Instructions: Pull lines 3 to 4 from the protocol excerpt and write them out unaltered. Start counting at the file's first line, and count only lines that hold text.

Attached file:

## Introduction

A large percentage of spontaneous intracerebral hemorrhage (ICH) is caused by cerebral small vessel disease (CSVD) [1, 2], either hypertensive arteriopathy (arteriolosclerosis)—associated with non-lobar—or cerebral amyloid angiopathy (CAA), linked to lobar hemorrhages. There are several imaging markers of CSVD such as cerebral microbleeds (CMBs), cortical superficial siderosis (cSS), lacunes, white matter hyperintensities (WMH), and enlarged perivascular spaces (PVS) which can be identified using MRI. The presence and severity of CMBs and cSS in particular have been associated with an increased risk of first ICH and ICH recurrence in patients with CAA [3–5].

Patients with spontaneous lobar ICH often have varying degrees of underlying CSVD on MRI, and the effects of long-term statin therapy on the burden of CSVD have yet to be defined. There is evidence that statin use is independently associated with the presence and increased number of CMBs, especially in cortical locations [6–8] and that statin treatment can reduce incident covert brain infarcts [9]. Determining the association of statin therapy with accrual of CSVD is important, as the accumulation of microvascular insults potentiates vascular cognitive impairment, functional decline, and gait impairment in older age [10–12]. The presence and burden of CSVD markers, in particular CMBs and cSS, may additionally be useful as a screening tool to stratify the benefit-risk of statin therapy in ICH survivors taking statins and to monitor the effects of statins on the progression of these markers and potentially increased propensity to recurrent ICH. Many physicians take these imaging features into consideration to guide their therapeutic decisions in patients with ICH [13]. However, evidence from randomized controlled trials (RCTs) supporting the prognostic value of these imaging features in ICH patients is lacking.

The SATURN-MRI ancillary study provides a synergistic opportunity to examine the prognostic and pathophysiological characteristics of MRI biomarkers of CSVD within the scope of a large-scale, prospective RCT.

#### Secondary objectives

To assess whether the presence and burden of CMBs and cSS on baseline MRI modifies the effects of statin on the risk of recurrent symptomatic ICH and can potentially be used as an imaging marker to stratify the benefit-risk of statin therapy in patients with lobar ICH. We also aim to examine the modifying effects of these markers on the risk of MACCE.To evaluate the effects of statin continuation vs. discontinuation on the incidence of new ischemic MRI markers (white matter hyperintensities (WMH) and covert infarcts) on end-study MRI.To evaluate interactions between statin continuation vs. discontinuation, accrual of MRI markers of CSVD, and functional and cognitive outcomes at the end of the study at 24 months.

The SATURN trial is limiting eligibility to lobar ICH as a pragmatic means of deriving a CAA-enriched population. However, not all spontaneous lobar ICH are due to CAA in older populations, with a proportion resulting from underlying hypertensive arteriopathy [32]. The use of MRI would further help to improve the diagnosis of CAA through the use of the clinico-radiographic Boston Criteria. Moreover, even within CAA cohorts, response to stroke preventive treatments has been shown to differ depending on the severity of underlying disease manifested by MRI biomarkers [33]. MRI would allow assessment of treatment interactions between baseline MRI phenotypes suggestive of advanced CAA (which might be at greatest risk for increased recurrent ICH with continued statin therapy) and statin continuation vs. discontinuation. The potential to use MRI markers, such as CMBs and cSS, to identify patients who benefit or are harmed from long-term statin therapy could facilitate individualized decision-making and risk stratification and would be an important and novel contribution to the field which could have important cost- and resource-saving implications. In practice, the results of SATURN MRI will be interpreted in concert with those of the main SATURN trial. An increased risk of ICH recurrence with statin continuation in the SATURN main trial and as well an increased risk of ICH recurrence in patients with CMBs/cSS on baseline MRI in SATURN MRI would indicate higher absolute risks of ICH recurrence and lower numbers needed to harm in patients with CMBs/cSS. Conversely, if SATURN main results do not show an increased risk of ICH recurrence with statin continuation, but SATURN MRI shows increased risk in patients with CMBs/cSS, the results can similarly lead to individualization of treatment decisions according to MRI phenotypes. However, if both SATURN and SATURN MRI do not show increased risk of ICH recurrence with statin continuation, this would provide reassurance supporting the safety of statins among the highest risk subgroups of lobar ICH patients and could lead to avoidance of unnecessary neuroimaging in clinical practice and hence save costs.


Patients with spontaneous lobar ICH often have varying degrees of underlying CSVD on MRI, and the effects of long-term statin therapy on the burden of CSVD have yet to be defined. There is evidence that statin use is independently associated with the presence and increased number of CMBs, especially in cortical locations [6–8] and that statin treatment can reduce incident covert brain infarcts [9]. Determining the association of statin therapy with accrual of CSVD is important, as the accumulation of microvascular insults potentiates vascular cognitive impairment, functional decline, and gait impairment in older age [10–12]. The presence and burden of CSVD markers, in particular CMBs and cSS, may additionally be useful as a screening tool to stratify the benefit-risk of statin therapy in ICH survivors taking statins and to monitor the effects of statins on the progression of these markers and potentially increased propensity to recurrent ICH. Many physicians take these imaging features into consideration to guide their therapeutic decisions in patients with ICH [13]. However, evidence from randomized controlled trials (RCTs) supporting the prognostic value of these imaging features in ICH patients is lacking.

The SATURN-MRI ancillary study provides a synergistic opportunity to examine the prognostic and pathophysiological characteristics of MRI biomarkers of CSVD within the scope of a large-scale, prospective RCT.